The study, which was published on April 28 in the Journal of the American Academy of Child & Adolescent Psychiatry, tabulated monthly rates of suicides of people between the ages of 10 and 64 between January 1, 2013, and December 31, 2017.
Based on analysis of federal data reported to the US Centers for Disease Control and Prevention (CDC) on suicides, researchers at Nationwide Children's Hospital in Columbus, Ohio, found that the month with the highest number of suicides among 10- to 17-year-olds was April 2017, the month after the show was released.
In addition, there were 195 more deaths by suicide in this age group than expected during the nine months after the show was released on Netflix, even after seasonal and other suicide rate trends were taken into account.
Despite the fact that the show's main character is female, the increase in suicide by 10- to 17-year-olds was mostly among boys. Boys in that age group experienced a 28.9 percent increase in suicide rates in the month after the show premiered.
"Youth may be particularly susceptible to suicide contagion, which can be fostered by stories that sensationalize or promote simplistic explanations of suicidal behavior, glorify or romanticize the decedent, present suicide as a means of accomplishing a goal, or offer potential prescriptions of how-to die by suicide," Jeff Bridge, an author of the study and director of the Center for Suicide Prevention and Research at Nationwide Children's, wrote in a Monday press release by the hospital.
"Portrayals of suicide in entertainment media should avoid graphic detail of the suicide — which the series did not — and adhere to best practice guidelines to reduce risk of subsequent suicide," Bridge added.
The series is based on a novel of the same title by Jay Asher and chronicles the story of a teenage girl named Hannah Baker, who records 13 audio messages on cassette tapes before committing suicide. Each tape depicts a reason why Baker decided to end her life.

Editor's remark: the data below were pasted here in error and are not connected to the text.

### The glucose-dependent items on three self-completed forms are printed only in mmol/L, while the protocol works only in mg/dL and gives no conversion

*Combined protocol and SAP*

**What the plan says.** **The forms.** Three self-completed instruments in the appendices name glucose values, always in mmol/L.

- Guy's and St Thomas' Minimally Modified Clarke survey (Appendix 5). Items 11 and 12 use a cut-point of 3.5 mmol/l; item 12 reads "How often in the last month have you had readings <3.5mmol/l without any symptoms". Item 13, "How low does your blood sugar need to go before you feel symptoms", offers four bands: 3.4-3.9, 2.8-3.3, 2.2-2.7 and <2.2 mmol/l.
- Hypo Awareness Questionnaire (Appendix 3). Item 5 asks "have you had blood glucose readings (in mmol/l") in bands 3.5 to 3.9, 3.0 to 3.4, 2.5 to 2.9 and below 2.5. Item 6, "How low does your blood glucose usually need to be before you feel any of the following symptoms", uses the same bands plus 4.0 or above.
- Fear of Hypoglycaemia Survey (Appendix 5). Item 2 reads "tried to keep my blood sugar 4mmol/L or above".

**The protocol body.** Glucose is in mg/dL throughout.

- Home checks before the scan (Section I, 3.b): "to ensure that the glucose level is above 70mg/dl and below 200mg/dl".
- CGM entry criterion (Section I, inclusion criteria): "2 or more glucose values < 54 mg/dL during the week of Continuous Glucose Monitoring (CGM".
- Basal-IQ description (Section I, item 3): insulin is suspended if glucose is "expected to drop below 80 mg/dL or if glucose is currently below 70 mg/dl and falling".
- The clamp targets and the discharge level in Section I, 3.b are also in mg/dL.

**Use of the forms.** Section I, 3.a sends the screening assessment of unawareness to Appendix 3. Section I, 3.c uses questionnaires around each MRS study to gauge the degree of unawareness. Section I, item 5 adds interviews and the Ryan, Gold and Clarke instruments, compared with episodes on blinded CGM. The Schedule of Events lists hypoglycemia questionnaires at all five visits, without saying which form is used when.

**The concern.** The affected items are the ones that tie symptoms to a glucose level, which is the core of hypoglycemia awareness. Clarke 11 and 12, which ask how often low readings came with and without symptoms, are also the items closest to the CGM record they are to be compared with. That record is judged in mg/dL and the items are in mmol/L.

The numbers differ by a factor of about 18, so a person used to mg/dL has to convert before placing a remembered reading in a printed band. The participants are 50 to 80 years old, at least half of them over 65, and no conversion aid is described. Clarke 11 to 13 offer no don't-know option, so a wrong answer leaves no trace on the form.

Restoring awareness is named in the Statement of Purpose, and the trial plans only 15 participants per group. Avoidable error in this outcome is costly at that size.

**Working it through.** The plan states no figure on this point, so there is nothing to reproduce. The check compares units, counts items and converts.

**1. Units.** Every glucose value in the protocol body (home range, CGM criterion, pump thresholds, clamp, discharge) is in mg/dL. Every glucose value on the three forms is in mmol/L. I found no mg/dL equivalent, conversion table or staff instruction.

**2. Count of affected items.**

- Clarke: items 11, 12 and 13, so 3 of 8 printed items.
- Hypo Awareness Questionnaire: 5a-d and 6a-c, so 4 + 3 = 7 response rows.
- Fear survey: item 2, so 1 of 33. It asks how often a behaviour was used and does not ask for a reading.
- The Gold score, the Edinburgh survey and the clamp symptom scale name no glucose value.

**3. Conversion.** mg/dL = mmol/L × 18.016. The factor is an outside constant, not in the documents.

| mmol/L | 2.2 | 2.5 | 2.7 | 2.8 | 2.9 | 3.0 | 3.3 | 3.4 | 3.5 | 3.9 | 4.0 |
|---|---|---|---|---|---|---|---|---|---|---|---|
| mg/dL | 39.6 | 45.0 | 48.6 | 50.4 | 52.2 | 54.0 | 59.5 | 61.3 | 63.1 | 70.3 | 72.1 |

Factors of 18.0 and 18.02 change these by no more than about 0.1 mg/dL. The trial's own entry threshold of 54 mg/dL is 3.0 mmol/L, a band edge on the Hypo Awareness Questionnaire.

In a statement Tuesday, Netflix commented on the study's findings, stating that this is a "critically important topic and we have worked hard to ensure that we handle this sensitive issue responsibly." Following the release of the first season, Netflix decided to play a warning video before each episode of the show after facing backlash over its sensitive content.
"It is possible to portray suicide in a way that cultivates hope by increasing awareness of available support for those who struggle with suicidal thoughts or behaviors," John Ackerman, a co-author on the study and suicide prevention coordinator of the Center for Suicide Prevention and Research at Nationwide Children's, also noted in a Monday press release. "However, this study demonstrates parents should be cautious about exposing youth to this series. With a third season of the series expected to air soon, continued surveillance is needed to monitor potential consequences on suicide rates in association with viewing the series."
According to the CDC, suicide is the third leading cause of death for people between the ages of 10 and 24 in the US, resulting in around 4,600 deaths each year.
In a study published last November in the Psychiatric Services journal, researchers interviewed 87 teenagers (the majority of whom identified as female) who were currently being treated for suicide-related issues at psychiatric emergency departments between 2017 and 2018, Sputnik previously reported.
The survey results revealed that 49 percent of teenagers who participated in the study had watched at least one episode of the first season of "13 Reasons Why," and 84 percent of those people had watched it alone. In addition, over half of the participants said that watching the show increased their suicide risk.